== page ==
The results demonstrate that the microwave energy absorption by reactional solutions was due to conductivity effects (conductivity loss), commonly known as "ohmic effects", together with the dipole alignment and realignment losses of polar molecules (dipolar loss), mainly by solvent molecules.

The cis/trans isomer ratio (30:70) were the same for safrole and eugenol isomerization in microwave heating and in conventional reflux12.

The enhancement reaction rate of safrole and eugenol isomerizations, shown under microwave irradiation (2.45 GHz/500W) at homogeneous medium and atmospheric pressure, was caused by localized superheating (temperature gradients) in the reactional solutions, as reported elsewhere10,13-15. These hot spots result from inhomogeneous transfer of kinetic energy, characterised by the occurrence of carbonisation.

When these results are amplified to industrial scales, involving significant differences of time and energy savings, the relationship between costs and advantages of this industrial process may well be significantly altered, resulting in successful applications.

Scheme I

General Procedure:

The alcoholic alkaline solution is prepared by prolonged stirring of 8.8g (or 4.4g) of KOH pellets in 30 ml of alcohol (Tables I and II). The KOH and the alcohols were of analytical purity grade.

The alkaline solution is placed in a round-bottom flask provided with a reflux condenser (microwave and conventional systems). Then 4.0g of safrole (or eugenol) is added and the solution heated. The products arising are followed by UV-Vis spectroscopy by aliquot withdrawal, and, after isolation, the products are characterised by 1H-NMR spectroscopy16.

Apparatus:

The microwave oven used for this study was a 500W Continental 2001. The reflux system was constructeded in Pyrex glass and adapted through a hole in the oven's upper wall, having a diameter smaller than half the wavelength of the radiation to avoid leakage of microwave radiation10.

References & Notes

  1. Genbala, G.; "Characterization of Ocotea Pretiosa", Rio de Janeiro, 1955, p. 179, PhD. Theses, Faculdade Nacional de Farrnacia do Brasil.
  2. Cram, D. J. ;"Fundamentals of Carbanion Chemistry", Academic, New York, 1965, Chapter V.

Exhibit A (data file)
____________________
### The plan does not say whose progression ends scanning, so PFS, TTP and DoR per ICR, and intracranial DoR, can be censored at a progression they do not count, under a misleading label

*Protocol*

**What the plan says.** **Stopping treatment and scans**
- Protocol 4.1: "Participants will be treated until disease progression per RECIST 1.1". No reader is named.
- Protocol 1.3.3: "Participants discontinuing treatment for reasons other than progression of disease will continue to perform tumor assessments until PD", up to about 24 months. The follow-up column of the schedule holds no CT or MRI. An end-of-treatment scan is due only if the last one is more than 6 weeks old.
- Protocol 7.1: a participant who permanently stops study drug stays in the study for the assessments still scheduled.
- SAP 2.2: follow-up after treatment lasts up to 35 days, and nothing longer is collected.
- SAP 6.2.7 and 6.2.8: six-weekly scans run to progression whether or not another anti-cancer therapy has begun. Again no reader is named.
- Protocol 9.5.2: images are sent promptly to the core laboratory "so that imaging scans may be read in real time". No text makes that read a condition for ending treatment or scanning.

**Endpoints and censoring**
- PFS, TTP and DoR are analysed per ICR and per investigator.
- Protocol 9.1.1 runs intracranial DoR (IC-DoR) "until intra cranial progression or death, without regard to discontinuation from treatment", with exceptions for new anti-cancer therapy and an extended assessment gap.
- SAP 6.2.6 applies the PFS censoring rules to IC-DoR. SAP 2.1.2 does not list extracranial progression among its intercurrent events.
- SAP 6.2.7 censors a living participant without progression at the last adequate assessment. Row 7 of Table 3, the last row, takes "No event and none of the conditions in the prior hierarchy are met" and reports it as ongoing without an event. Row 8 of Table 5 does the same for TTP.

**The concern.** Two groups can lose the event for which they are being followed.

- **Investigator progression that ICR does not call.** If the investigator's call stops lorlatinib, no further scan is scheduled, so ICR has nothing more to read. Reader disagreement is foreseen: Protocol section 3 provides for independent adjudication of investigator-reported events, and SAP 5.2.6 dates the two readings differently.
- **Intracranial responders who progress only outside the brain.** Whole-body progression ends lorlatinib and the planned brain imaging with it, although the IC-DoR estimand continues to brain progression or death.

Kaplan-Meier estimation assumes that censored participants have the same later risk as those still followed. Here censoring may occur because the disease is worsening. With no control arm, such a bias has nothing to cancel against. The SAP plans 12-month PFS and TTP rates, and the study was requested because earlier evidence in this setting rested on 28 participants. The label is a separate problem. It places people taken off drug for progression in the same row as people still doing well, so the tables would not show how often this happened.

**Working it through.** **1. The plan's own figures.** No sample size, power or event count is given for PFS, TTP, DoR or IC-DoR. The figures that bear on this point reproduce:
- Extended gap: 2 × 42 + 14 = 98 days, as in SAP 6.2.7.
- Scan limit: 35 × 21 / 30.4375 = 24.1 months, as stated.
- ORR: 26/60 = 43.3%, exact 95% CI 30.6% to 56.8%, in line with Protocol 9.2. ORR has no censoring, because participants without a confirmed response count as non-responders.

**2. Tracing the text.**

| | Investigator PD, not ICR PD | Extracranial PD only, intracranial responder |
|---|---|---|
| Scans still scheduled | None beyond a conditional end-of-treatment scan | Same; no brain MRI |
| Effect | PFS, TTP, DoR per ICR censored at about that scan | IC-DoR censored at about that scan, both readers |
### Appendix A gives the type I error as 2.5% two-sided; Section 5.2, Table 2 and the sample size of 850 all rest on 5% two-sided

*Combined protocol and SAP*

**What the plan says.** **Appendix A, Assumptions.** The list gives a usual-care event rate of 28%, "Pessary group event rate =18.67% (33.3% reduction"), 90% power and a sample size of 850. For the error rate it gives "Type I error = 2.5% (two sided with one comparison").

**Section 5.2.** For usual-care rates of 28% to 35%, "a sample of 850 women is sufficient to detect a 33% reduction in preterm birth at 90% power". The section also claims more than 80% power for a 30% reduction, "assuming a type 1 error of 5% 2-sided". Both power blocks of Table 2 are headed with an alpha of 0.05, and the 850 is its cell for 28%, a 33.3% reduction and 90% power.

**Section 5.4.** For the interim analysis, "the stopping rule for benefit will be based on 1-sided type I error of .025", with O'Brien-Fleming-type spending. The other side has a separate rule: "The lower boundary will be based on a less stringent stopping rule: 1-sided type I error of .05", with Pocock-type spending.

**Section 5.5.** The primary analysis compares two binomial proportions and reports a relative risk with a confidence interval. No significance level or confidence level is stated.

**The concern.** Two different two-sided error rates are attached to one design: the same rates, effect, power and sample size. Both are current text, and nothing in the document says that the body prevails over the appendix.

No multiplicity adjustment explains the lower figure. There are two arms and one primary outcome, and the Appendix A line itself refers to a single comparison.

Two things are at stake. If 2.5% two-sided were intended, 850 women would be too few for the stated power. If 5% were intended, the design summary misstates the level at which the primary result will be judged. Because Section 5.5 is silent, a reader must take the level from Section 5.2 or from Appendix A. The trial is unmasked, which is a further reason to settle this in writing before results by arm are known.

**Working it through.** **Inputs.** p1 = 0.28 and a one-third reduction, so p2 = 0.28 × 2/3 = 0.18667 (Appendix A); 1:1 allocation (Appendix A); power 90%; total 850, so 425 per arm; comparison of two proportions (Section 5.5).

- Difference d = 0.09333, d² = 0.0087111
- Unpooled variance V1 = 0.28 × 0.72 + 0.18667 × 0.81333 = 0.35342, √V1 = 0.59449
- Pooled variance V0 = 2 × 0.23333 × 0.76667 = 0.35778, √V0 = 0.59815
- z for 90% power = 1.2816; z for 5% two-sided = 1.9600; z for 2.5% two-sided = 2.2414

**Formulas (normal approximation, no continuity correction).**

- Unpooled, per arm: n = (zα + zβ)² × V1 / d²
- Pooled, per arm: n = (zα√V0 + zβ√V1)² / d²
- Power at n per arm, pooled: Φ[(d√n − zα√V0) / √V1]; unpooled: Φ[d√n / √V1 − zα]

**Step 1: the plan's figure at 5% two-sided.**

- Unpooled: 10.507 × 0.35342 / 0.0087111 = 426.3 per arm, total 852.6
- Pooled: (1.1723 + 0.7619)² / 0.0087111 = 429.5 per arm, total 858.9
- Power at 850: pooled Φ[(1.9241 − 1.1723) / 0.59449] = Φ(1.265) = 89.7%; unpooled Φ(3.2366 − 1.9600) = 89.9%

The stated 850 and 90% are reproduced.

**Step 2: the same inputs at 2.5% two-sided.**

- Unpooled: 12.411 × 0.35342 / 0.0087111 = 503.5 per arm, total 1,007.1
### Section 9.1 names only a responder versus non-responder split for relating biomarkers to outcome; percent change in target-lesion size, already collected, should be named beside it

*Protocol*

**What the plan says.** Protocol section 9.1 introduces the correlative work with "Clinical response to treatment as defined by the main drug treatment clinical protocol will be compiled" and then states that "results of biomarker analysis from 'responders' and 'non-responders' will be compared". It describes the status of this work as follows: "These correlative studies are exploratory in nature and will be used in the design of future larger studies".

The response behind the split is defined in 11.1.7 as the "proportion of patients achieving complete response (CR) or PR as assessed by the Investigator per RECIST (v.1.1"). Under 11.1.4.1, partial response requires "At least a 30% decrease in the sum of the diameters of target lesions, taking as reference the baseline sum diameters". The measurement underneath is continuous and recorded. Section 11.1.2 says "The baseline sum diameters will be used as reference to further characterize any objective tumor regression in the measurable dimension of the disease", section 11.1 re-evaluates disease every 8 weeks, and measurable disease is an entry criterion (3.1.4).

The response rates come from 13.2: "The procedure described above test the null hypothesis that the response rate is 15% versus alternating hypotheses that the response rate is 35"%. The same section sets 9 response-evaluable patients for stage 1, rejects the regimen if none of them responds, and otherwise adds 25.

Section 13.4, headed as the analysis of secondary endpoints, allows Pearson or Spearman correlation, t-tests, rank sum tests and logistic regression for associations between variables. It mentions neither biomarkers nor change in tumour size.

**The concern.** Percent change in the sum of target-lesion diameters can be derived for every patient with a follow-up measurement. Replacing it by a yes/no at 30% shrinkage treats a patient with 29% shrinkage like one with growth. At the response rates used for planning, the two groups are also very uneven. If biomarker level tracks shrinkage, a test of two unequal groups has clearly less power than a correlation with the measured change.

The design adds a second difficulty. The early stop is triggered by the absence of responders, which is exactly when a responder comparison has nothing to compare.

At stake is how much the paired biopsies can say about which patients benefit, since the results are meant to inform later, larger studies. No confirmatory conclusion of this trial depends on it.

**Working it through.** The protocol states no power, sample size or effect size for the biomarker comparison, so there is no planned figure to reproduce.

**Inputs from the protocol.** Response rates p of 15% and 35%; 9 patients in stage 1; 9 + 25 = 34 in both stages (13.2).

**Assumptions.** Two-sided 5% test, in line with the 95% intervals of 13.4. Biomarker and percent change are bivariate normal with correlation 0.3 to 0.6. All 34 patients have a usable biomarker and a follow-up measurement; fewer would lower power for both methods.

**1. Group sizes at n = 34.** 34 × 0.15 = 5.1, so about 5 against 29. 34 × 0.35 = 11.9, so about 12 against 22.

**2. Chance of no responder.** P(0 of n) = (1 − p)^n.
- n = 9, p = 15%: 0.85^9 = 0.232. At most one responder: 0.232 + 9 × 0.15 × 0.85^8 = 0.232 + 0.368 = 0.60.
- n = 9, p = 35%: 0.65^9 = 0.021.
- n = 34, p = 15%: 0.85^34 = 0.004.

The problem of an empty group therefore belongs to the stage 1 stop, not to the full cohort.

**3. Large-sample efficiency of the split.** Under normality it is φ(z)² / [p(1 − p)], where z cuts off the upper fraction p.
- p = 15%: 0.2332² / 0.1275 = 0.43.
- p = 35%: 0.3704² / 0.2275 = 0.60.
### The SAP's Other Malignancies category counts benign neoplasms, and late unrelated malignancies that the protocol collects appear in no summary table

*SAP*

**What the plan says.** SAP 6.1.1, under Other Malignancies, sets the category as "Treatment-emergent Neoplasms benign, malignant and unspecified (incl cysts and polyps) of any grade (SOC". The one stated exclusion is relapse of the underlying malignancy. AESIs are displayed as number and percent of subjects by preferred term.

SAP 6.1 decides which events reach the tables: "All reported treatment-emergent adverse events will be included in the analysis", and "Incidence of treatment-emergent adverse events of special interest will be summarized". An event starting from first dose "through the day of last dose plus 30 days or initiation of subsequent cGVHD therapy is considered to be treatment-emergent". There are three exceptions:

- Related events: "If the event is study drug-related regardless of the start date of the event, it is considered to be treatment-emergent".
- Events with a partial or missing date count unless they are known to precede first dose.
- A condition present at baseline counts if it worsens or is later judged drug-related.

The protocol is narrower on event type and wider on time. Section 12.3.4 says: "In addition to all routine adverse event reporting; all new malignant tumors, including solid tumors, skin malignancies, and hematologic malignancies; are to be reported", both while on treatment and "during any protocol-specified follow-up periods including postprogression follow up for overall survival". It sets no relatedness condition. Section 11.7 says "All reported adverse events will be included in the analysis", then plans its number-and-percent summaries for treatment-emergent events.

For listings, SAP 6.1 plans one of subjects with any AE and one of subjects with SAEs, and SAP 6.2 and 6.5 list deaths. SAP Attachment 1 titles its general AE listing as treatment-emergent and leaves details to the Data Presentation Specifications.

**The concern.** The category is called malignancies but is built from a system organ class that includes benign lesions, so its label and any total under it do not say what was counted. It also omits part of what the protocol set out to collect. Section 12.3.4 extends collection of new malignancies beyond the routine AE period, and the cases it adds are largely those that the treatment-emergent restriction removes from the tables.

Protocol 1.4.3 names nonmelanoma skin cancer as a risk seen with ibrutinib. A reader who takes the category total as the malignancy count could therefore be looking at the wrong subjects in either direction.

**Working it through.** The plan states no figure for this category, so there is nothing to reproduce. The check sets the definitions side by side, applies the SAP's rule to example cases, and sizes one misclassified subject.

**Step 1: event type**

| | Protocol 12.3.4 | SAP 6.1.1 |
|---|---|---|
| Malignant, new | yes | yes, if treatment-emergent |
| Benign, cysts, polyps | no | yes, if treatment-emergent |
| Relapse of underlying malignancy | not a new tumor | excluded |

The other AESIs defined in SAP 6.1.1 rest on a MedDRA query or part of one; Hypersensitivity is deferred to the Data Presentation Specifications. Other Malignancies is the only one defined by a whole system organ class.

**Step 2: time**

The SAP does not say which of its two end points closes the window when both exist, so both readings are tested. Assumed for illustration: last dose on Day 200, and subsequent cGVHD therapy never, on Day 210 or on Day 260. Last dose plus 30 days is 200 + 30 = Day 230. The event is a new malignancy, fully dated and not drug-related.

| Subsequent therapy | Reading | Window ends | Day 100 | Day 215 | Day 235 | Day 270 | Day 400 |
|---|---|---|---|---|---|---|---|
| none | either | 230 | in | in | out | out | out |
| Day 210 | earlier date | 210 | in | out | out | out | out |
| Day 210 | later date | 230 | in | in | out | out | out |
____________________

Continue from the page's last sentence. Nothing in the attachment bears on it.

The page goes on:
3. Cerveny, L.; Krejcikova, A; Marhoul, A; Ruzicka, V; React. Kinet. Catal. Lett. 33, 471-6 (1987)
  4. Boedekecker, F.; US Patent 1,812,132.
  5. The safrole isomerization reaction showed byproduct formation when it was carried out in solvents whose boiling point was higher than that of 1-butanol.
  6. Partington, J. R.; "An Advanced Treatise on Physical Chemistry", 2nd Ed., Longmans Co. Ltd., 1960, Vol. IV e V.
  7. Bottcher, C. J. F.; Bardawijk; "Theory of Electric Polarization", 2nd Ed., Elsevier SPC. 1978, Vols. I and II.
  8. Flugge, S.; "Handbuch der Physik, Dielektrika", Springer-Verlag, 1956, band XVII.
  9. Metaxas, A. C.; Meredith, R. J.; "Industrial Microwave Heating", Peter Peregrinus, 1983.
  10. Baghurst, D.R.; Mingos, D. M.; J. Chem. Soc. Dalton Trans. 1151-5 (1992)
  11. Dean, J. A., "Lange's Handbook of Chemistry", thirteenth edition, Mc. Graw-Hill Book Company, 1985.
  12. The cis/trans ratio was determined by 1H-NMR analyses of spectral signals at 1.86 ppm (3H, dd, 2 and 8 Hz) for cis isomer and at 1.83 ppm (3H, dd, 1,5 and 8 Hz) for trans isomer.
  13. Lefeuvre, S.; Giboreau, P.; Berlan, J.; Tetrahedron Letters, Vol. 32, 21, 2363-6 (1991).
  14. Abramovitch, R. A.; Iyanar, K.; Tetrahedron Letters, Vol. 32, 39, 5251-4 (1991).
  15. Berlan, J.; Poux, M.; Chemat, F.; J. Chem. Soc. Perkin Trans. 2, 2597-2602 (1994).
  16. Spectral data for Isosafrole: 1H-NMR (200 MHz, CDCl3): δ 6.85-6.75 (3H, m, ArH), 6.34 (1H, d, 14 Hz, CH=), 6.25-6.15 (1H, m, =CH), 5.87 (2H, s, OCH2O), 1.83 (3H, dd, 1,5 and 8 Hz, CH3).
    UV-Vis(EtOH): 260 nm (ε = 12020), 304 nm (ε = 5370).
    Spectral data for Isoeugenol: 1H-NMR (200 MHz, CDCl3): δ 6.82-6.76 (3H, m ArH), 6.40 (1H, d, 13 Hz, -CH=), 6.15-6.03 (1H, m, =CH-), 5.65 (1H, s, -OH), 3.82 (3H, s, -OCH3), 1.83 (3H, dd, 1.5 and 8 Hz, -CH3).
    UV-Vis(EtOH): 260 nm(ε = 16600), 300 nm (ε = 5011).